Poly(vinylidene fluoride) (PVDF) is a well-known ferroelectric polymer with high dielectric constants (er>10). Application of ferroelectric PVDF for advanced dielectric applications such as high energy density capacitors is very attractive. However, strong cooperative ferroelectricity in PVDF is disadvantageous for such applications. To achieve high energy storage and low loss simultaneously, we propose to confine PVDF ferroelectricity in nanospaces. Similar to homogeneous crystallization, we expect that by confining ferroelectric polymers in nanospaces, dipole moment switching will be substantially delayed to a higher electric field, resulting in simultaneous high energy density and low loss.
In this project, we studied anisotropic dielectric properties and electric energy storage in P(VDF-co-hexafluoropropylene) [P(VDF-HFP)] films. We found that crystal orientation the film is extremely important. This research will provide physical insights in nanoconfined polymer ferroelectricity for the high energy density capacitor application.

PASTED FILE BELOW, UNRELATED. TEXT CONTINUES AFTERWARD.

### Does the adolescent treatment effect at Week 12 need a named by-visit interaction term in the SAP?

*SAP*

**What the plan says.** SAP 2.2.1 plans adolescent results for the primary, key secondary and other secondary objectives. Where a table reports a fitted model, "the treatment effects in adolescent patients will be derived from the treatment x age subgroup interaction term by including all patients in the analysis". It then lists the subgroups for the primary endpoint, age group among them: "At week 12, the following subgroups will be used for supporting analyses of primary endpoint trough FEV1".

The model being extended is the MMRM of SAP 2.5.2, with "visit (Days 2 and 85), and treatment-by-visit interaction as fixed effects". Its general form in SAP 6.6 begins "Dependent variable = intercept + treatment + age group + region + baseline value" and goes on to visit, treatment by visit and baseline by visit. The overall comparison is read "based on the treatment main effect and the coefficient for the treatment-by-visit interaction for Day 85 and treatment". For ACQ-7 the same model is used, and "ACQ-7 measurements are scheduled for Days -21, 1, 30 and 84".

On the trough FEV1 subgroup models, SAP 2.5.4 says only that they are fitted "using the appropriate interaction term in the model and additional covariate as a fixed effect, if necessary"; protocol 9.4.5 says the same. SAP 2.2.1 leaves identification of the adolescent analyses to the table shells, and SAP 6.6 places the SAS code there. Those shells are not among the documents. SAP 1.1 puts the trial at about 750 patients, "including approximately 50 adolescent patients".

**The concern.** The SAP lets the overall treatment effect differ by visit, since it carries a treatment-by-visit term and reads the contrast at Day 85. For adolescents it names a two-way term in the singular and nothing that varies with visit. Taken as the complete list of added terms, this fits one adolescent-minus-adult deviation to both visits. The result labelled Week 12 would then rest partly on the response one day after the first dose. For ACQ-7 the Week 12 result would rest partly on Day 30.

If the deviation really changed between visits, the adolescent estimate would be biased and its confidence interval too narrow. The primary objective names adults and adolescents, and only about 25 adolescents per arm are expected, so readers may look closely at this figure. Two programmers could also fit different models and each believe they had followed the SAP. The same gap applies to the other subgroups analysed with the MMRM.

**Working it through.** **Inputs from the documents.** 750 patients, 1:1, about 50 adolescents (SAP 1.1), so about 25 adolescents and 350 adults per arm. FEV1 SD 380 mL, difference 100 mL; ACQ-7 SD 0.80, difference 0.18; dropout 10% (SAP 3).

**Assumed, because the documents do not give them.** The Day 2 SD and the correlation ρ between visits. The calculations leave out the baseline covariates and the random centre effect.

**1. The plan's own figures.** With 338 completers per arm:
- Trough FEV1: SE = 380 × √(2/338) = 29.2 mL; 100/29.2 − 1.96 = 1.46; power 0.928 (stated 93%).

Figure 1. Unipolar D-E loops for (A) the solution-cast, (B) the solution-cast and stretched, (C) the hot-pressed P(VDF-HFP) films. (D) summarizes stored electric energy in P(VDF-HFP) films with different crystal orientations.
Education and Research at All Levels:
Fangxiao Guan (3rd yr)
One REU undergraduate student:
Chad Houghton, Pennsylvania
State University, Erie
Dr. Jing Wang (2nd yr)
Outreach Plans to Local High Schools
The PI plans to work with local high school students and teachers to disseminate his research findings in nanoconfined polymer ferroelectricity.
The PI plans to host three undergraduate students in his laboratory to work on the proposed project.
Figure 2. An REU student, Chad Houghton, from Pennsylvania State University at Erie presented a poster on homogeneous crystallization in polymer nanodroplets obtained in electrospun nanofibers. Mr. Ganji Zhong, a graduate student, served as his direct mentor for research. This research will provide us a novel method to achieve nanodroplets of ferroelectric polymers such as PVDF.